Now Naomi was at liberty to make a choice. She no longer had a husband to obey, nor sons to consider. She turned her heart toward home.
Naomi Bids Farewell
Naomi instructed her dear daughters-in-law to return to their mothers’ homes and start their lives afresh. She blessed them with these words, “Jehovah grant that you may find rest, each in the home of a husband. Jehovah deal kindly with you, as you dealt with the dead and me.” They had been good wives to her sons, good daughters to her. They shared a beautiful love.
Worshiping Jehovah In Moab
Ruth and Orpah had loved the holy atmosphere of their husbands’ home. Even while Elimelech and Mahlon and Chilion had enjoyed the comforts of Moab, they had continued to worship the true God. The Moabite wives had experienced a great contrast between the purity of Israel’s Jehovah and the abominable idolatry of Moab with its sensual excesses and sinful customs. They did not want to return to the habits of heathendom. They were ready to go with Naomi.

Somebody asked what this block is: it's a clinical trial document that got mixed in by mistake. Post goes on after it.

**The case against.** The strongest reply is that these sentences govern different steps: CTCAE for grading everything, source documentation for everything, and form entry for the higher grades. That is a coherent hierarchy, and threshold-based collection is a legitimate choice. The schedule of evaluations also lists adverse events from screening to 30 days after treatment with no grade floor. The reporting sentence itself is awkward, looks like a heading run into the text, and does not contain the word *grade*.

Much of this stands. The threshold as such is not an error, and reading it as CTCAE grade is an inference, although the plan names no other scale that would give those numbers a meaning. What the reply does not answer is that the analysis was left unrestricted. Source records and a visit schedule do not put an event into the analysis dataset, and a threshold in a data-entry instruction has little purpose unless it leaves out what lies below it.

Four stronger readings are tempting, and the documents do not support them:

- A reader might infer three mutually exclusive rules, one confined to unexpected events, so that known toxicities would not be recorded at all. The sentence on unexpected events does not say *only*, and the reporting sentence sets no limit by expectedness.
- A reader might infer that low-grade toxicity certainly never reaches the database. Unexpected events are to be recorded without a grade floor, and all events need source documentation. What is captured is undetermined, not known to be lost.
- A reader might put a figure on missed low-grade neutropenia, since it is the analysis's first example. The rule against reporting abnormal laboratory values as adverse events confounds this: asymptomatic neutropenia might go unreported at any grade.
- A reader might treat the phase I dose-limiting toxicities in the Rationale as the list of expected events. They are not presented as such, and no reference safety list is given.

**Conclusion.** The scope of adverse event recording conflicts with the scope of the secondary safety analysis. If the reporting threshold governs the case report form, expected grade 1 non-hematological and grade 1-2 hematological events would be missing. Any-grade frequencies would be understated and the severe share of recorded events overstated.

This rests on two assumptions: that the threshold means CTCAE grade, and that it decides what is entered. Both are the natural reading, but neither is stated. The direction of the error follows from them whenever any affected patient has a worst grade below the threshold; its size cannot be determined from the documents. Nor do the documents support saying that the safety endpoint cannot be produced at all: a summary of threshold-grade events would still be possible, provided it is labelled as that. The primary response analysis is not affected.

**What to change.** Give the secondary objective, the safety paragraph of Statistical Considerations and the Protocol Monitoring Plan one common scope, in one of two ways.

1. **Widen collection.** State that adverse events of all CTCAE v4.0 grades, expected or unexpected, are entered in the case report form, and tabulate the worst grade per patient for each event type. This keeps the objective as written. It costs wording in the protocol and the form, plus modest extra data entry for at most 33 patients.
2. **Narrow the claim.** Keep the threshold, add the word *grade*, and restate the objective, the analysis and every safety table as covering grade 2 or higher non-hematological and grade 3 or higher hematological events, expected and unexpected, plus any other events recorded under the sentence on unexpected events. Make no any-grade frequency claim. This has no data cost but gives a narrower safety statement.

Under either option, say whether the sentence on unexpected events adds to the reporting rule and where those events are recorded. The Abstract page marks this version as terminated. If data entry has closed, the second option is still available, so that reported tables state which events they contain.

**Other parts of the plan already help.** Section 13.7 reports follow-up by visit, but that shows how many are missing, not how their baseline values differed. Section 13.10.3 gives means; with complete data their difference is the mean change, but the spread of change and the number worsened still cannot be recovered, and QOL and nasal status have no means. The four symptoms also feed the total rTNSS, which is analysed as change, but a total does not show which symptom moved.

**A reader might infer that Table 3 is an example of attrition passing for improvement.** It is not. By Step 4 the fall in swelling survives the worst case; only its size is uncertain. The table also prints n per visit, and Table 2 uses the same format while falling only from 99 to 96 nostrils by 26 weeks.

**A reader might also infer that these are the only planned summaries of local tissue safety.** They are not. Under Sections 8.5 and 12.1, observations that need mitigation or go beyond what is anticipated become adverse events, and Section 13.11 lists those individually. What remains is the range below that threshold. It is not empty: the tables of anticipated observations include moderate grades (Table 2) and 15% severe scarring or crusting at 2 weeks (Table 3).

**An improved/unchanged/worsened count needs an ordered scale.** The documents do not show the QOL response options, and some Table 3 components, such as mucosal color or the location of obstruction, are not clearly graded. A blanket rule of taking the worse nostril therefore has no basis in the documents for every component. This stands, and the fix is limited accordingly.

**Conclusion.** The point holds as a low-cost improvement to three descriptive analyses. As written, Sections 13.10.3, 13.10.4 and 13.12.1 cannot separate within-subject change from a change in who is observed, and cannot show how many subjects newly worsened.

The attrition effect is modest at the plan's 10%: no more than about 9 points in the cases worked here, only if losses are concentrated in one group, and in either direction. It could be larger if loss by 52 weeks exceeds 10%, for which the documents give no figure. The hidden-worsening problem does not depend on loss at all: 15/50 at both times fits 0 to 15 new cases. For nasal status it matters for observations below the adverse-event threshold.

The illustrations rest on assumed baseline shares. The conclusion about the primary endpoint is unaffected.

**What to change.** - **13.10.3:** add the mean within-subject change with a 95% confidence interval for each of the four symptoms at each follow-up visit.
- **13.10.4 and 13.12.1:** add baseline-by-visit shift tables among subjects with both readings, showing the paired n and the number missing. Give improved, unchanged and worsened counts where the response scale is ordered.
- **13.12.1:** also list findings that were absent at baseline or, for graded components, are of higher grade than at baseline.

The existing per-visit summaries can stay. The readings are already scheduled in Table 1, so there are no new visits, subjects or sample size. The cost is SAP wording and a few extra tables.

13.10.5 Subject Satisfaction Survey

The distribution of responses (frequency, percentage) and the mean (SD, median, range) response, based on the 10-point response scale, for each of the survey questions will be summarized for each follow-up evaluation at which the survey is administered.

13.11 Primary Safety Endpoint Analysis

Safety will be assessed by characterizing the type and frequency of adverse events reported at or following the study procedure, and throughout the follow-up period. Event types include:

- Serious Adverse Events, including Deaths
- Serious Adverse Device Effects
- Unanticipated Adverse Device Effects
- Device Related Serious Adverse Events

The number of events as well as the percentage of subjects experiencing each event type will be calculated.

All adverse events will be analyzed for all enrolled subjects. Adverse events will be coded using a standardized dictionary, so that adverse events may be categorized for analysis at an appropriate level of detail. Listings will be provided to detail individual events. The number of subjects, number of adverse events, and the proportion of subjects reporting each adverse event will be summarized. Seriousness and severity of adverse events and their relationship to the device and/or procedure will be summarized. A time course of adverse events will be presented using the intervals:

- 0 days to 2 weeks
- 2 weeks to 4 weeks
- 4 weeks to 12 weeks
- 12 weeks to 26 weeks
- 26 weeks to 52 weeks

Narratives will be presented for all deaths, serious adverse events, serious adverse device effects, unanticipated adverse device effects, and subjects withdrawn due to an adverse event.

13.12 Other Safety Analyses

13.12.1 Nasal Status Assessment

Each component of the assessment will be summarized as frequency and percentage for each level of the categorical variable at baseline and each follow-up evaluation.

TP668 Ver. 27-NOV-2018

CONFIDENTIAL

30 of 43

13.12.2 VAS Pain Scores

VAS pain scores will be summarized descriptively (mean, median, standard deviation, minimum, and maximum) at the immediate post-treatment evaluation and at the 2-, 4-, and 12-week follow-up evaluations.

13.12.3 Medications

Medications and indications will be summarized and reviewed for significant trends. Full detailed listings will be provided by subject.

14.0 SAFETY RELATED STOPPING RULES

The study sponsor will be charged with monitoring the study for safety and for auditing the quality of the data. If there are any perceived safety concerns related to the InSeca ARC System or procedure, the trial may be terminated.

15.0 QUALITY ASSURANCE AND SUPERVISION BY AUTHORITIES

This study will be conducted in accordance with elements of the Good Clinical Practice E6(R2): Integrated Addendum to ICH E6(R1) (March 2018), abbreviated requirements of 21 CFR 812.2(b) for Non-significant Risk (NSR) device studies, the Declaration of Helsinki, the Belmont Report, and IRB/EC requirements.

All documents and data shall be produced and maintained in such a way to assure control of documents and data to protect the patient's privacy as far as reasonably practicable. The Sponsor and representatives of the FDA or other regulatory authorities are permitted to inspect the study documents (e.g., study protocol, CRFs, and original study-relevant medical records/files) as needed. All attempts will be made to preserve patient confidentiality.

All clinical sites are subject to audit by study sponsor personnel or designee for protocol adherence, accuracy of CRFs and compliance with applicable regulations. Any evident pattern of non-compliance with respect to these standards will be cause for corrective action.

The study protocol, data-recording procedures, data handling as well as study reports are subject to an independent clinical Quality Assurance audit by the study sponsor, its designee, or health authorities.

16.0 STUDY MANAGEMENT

Naomi’s Practical Advice
Naomi had to tell them that no man in Israel would marry them because they were foreigners. The lot of a widow would be hard. By staying in Moab, they could remarry and find the protection and honor of being a wife, so necessary in those days.
“Would You Shut Yourselves Up?”
It would have been acceptable for Ruth and Orpah to marry a brother-in-law to receive continued protection, but Naomi reminded them that she had no son to assume this duty. She added, “Even if I should this night…bear sons, would ye shut yourselves up and wait till they were grown?”